Using radar-sounding data to identify the distribution and sources of subglacial water: application to Dome C, East Antarctica
Abstract:Basal radar reflectivity is the most important measurement for the detection of subglacial water. However, dielectric loss in the overlying ice column complicates the determination of basal reflectivity. Dielectric attenuation is a function of ice temperature and impurity concentration. Temperature distribution is a function of climate history, basal heat flow and vertical strain rate, all of which can be partially inferred from the structure of dated internal layers. Using 11 dated layers, isotope records from Dome C, East Antarctica, and a model of the spatial variation of geothermal flux, we calculate the vertical strain rate and accumulation-rate history, allowing identification of areas where the basal melt rate exceeds 1.5 mm a–1. The accumulation-rate history and vertical strain rates are then used as inputs for a transient temperature model. The model outputs for the present-day temperature distribution are then combined with depth-dependent ionic concentrations to model dielectric loss and infer basal reflectivity. The resulting reflection coefficients are consistent (∼–5 dB) across a variety of subglacial water bodies. We also identify a high reflectivity >–15 dB in Concordia Trench and along suspected subglacial water-flow routes in Vincennes Basin. Highland areas tend to have highly variable reflection coefficients near –30 dB, consistent with an ice–bedrock interface. This combined model also identifies three areas of enhanced basal melting along Concordia Ridge, Concordia Subglacial Lake and Vincennes Basin. Melt at Concordia Subglacial Lake exceeds 5 mm a–1. The inferred basal melt at these locations is not possible without enhanced geothermal flux. We demonstrate how radar-sounding data can provide both input and verification for a self-consistent model of vertical strain, vertical temperature distribution and meltwater distribution.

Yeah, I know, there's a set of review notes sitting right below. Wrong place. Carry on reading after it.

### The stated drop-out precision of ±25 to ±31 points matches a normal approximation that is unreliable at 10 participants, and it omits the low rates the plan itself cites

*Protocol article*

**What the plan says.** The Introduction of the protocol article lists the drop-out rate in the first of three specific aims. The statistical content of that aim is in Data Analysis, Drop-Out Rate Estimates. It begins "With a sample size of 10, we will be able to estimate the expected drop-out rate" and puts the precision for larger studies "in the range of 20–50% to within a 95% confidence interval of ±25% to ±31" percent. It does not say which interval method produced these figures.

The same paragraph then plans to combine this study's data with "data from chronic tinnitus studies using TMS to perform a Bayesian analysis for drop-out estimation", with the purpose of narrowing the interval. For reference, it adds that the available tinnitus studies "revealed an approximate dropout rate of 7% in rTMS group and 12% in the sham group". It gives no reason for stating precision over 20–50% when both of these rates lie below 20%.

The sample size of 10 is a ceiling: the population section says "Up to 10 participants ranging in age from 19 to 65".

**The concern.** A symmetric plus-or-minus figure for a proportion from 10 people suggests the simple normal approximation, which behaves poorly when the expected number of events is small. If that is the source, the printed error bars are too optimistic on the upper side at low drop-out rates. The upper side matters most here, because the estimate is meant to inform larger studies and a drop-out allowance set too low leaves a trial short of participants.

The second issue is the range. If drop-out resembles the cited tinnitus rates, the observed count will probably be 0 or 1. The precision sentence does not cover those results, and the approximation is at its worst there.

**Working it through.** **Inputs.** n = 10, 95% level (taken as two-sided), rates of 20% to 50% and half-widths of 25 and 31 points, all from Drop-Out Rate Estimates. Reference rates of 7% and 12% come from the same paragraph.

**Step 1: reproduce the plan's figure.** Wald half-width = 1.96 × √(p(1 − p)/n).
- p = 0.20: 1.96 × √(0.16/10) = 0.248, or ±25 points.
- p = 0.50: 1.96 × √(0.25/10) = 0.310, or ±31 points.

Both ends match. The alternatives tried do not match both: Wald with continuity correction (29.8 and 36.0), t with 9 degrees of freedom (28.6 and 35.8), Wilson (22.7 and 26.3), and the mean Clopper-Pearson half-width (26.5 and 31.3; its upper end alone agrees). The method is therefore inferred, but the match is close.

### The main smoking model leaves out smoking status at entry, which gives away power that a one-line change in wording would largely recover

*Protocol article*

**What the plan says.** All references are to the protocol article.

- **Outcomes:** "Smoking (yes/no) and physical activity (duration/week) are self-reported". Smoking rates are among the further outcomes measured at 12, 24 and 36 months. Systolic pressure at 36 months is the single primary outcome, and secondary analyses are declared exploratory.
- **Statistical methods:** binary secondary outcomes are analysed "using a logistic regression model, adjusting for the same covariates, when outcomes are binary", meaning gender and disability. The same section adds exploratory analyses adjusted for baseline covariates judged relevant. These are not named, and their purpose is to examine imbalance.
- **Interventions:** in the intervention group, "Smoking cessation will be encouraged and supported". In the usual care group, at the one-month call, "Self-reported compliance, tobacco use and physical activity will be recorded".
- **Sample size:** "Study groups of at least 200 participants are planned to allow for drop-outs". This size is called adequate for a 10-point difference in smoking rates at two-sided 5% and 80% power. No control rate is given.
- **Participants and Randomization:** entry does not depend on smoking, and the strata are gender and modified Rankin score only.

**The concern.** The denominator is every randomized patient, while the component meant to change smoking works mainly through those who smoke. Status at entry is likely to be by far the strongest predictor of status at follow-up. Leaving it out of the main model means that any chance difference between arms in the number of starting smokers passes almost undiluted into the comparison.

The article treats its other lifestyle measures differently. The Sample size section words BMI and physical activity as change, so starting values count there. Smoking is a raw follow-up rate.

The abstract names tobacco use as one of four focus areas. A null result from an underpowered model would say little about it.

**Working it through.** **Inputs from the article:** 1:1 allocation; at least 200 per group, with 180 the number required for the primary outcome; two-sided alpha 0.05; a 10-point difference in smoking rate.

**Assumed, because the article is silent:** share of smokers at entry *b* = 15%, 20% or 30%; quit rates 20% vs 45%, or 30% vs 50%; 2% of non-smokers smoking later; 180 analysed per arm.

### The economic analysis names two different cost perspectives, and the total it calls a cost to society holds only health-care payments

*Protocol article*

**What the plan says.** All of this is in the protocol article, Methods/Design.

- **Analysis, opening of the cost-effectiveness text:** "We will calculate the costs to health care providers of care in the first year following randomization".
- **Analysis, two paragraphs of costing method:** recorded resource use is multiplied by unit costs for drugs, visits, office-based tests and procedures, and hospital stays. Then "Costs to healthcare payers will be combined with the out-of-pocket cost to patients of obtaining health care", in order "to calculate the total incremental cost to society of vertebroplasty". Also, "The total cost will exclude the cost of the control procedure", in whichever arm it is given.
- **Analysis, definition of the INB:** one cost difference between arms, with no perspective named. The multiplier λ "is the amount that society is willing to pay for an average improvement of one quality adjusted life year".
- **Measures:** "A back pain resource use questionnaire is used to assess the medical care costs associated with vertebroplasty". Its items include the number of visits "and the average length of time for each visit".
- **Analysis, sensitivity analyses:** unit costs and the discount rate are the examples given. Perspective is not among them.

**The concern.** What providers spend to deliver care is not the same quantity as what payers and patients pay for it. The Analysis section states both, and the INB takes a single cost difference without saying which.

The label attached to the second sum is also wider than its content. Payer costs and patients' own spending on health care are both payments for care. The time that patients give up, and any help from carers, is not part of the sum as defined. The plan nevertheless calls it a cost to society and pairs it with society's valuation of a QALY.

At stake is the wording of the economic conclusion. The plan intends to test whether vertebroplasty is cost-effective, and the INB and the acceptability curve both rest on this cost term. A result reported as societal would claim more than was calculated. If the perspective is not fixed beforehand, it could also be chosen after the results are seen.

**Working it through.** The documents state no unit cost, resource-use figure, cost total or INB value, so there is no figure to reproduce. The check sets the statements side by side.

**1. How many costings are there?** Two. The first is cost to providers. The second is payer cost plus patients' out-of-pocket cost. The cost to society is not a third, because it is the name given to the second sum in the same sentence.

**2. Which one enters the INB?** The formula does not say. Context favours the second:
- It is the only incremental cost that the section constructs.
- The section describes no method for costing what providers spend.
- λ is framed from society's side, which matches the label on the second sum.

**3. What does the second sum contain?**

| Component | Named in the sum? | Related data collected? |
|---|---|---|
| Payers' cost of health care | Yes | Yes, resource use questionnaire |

Document Type: Research Article
Publication date: December 1, 2009
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